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Legislative Assembly for the ACT: 2010 Week 11 Hansard (Thursday, 21 October 2010) . . Page.. 4870 ..

MR CORBELL: The government has outlined what the potential cost to households will be as a result of this expansion of its feed-in tariff scheme. We have already made that information publicly available. The existing scheme for micro-generation, which provides for a maximum of 15 megawatts of installed capacity and the expansion of that scheme to medium-scale generation which provides a further 15 megawatts of generation capacity, is already accounted for in the existing price path built into electricity bills and determined by the Australian energy regulator.

The cost of that existing scheme last year amounted to $10 per household for the full year. Under the expanded scheme, we anticipate that this will rise to no more than $50 per household per year. So to counter any impact that this will have on low income earners, the government has focused very strongly on protecting low income earners.

We have already significantly expanded the existing energy concession payments. We have also for the first time indexed that to the relevant price index to ensure that those households continue to receive payments that keep the value of that concession in price in line with the relevant price movements.

The government is moving to protect low income households. It is what we need to do now for energy generated from coal-fire generation. It is very important to make the point that low income earners always suffer the burden of any increase in utility prices, whether that increase occurs—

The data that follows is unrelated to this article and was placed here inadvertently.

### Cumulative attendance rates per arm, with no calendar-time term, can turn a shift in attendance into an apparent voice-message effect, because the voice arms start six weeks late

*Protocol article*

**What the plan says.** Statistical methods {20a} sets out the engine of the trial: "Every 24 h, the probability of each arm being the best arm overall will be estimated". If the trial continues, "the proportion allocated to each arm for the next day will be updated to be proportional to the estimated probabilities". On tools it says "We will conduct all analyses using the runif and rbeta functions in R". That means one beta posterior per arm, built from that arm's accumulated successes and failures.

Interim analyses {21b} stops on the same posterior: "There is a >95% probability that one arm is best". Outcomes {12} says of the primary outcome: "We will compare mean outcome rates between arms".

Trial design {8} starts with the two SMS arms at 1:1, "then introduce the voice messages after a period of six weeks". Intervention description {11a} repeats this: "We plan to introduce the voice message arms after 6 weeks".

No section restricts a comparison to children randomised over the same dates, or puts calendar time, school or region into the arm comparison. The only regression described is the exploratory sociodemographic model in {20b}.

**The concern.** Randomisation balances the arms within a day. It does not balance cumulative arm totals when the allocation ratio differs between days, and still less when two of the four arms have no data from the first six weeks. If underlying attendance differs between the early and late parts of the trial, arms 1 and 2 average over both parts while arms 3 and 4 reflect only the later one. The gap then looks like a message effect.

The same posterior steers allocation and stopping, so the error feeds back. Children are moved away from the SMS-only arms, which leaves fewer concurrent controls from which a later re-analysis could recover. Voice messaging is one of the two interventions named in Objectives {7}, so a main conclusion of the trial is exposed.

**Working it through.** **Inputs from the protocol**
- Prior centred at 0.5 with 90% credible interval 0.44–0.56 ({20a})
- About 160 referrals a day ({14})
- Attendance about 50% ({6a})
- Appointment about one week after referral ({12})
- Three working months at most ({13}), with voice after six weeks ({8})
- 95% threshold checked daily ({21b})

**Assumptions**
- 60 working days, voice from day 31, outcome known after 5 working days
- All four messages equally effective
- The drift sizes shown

Mr Hanson: Everybody suffers it.

MR CORBELL: Disproportionally, Mr Speaker—whether or not that occurs as a result of investment in existing fossil fuel powered electricity generation or whether that occurs as a result of renewable energy generation.

It is not the case that one is no cost and the other is an unfair cost. The fact is that both have costs. The costs of fossil fuel powered generation, of upgrading existing fossil fuel powered generation, of upgrading existing electrical distribution infrastructure to channel that fossil fuel powered electricity generation also have a disproportionate impact on low income earners. That is why we have a concession regime.

This government believes that we must make the transition towards renewable energy generation but in doing so we should protect low income earners, and that is exactly what this Labor government is doing.

MR COE: A supplementary, Mr Speaker.

MR SPEAKER: Yes, Mr Coe.

MR COE: Minister, what policies have you implemented as Minister for Energy that have put downward pressure on energy prices for low and middle income earners?

MR CORBELL: I thank Mr Coe for the question. There are a range of measures that the government has put in place to assist low income earners with their energy costs.

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